Teachers oppose plan for mandatory upskilling

Proposal to link training credits to teaching register in doubt following backlash

The Teaching Council says many teachers are opposed to the notion of continuing professional development being mandatory. Photo: David Sleator

The Teaching Council says many teachers are opposed to the notion of continuing professional development being mandatory. Photo: David Sleator

 

Plans to compel teachers to continually add to their skills to remain part of the profession may be in jeopardy due to a teacher backlash.

The Teaching Council, the regulatory body for the profession, says many teachers are “opposed to the notion” of continuing professional development (CPD) being mandatory.

The council had proposed that teachers earn credits over their career through training, with evidence of such progress sought at regular intervals in order for them to remain on the teaching register.

However, a draft framework document prepared by the council, following initial consultations, shows strong resistance to the plans.

While teachers consulted placed a high value on CPD, a majority feared “that, if compulsory, it would promote a ‘compliance mentality’ with minimal real engagement”.

The document says “some participants take a different view” and supported compulsory CPD, highlighting benefits enjoyed by newly qualified teachers through induction procedures.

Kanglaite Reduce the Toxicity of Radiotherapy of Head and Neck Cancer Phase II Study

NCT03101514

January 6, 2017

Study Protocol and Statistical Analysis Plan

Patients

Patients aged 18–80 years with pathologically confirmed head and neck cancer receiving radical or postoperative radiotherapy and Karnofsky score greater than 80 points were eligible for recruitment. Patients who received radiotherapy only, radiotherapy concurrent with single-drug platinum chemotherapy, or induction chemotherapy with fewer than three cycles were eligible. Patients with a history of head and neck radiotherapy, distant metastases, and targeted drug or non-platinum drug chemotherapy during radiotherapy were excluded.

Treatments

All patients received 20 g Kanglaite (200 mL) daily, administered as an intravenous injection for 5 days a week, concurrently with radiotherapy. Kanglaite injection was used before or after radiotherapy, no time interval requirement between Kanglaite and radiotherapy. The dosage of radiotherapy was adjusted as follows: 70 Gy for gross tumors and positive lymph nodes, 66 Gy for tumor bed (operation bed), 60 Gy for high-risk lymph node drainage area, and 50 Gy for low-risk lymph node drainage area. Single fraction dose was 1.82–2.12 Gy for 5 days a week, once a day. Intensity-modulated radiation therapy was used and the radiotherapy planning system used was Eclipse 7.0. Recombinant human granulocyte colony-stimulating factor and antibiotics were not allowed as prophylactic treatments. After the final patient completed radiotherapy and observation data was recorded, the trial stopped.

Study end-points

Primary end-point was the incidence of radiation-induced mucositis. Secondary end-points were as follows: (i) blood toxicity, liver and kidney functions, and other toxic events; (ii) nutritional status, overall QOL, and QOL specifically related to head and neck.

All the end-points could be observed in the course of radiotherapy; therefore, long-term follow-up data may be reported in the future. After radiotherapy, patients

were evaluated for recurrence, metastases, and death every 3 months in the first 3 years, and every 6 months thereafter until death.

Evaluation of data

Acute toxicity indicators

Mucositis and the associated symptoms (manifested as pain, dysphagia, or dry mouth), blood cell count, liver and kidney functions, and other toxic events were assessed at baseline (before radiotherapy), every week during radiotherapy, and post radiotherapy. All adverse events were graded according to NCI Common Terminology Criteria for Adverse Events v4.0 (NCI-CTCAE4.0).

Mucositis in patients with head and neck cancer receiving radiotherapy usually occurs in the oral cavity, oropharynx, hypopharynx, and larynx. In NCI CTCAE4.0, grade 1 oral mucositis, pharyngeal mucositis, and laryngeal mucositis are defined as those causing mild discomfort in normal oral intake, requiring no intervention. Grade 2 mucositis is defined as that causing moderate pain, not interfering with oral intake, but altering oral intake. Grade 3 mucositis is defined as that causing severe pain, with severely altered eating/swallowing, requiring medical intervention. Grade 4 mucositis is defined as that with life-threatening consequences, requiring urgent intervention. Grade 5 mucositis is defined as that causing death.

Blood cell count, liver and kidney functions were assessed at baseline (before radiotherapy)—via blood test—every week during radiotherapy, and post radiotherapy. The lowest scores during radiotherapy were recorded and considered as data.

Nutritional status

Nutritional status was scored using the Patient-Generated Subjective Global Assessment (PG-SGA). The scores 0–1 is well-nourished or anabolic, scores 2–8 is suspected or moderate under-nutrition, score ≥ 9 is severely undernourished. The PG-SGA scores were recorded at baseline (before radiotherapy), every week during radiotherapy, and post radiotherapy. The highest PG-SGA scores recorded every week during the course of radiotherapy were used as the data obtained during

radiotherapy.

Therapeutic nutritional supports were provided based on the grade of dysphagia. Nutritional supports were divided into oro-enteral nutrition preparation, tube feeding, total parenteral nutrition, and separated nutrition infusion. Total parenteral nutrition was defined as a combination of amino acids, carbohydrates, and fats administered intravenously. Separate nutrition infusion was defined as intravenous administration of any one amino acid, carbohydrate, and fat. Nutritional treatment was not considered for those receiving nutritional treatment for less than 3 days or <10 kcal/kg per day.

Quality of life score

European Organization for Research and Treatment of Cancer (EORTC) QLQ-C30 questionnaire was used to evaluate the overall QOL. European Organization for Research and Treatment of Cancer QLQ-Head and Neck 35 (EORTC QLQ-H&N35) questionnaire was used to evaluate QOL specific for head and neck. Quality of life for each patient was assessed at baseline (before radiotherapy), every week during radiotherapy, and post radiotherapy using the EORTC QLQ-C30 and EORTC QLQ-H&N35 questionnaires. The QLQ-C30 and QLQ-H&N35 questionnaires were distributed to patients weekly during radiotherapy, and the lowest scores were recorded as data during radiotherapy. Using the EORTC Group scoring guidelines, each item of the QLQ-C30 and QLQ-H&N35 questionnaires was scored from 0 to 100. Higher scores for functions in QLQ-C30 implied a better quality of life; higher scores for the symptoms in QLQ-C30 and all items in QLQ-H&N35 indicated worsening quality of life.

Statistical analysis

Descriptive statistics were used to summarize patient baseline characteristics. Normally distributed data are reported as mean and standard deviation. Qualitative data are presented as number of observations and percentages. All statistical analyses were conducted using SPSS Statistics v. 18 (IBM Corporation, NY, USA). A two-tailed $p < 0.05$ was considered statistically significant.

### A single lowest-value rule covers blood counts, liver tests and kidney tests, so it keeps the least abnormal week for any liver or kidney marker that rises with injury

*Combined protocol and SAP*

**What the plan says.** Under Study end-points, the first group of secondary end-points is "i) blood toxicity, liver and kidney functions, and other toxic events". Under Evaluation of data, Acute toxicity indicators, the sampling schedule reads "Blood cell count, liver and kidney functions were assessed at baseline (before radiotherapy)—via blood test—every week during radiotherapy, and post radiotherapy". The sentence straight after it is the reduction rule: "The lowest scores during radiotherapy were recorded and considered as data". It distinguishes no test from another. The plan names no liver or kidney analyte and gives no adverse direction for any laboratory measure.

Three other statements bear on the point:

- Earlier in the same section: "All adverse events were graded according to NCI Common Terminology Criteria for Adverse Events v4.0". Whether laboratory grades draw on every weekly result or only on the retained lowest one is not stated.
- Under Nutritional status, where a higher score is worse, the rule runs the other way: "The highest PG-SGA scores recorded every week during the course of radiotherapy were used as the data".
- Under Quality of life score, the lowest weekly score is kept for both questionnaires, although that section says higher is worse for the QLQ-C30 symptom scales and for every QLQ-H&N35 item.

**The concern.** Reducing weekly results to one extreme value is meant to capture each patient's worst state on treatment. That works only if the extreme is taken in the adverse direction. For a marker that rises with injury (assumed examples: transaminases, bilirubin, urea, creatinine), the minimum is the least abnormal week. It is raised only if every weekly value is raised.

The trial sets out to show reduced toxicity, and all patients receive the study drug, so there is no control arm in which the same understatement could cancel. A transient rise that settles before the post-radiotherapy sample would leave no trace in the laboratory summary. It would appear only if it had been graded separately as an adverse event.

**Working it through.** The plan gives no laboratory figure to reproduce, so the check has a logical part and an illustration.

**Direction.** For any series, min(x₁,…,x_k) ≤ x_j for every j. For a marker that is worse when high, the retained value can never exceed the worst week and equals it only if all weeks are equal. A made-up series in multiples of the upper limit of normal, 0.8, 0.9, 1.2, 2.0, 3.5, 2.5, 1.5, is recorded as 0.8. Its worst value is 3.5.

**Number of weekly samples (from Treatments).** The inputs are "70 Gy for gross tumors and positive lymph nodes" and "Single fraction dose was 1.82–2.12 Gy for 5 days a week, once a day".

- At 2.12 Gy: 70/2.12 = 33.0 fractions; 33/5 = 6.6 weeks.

However, it suggests this would be difficult to implement in the current industrial relations environment.

“The ‘Croke Park hours’ are a significant concern for respondents and there is a broad range of opinion about their application for CPD,” it states.

‘Ticking the box’

The Draft Framework for Teachers’ Learning, which has been seen by The Irish Times, was prepared after six months of consultations, involving 3,349 participants. It will be circulated to stakeholders before a final plan is published in March 2016.

On introducing a credits or points system to record attendance and completion of CPD, the report says “various suggestions” have been made but “the feasibility and practicability of these must remain as an open question”.

Some participants proposed sabbatical leave and tax incentives to assist teachers to pursue research and study. “The suggestion was also made that CPD be linked to increments rather than registration.”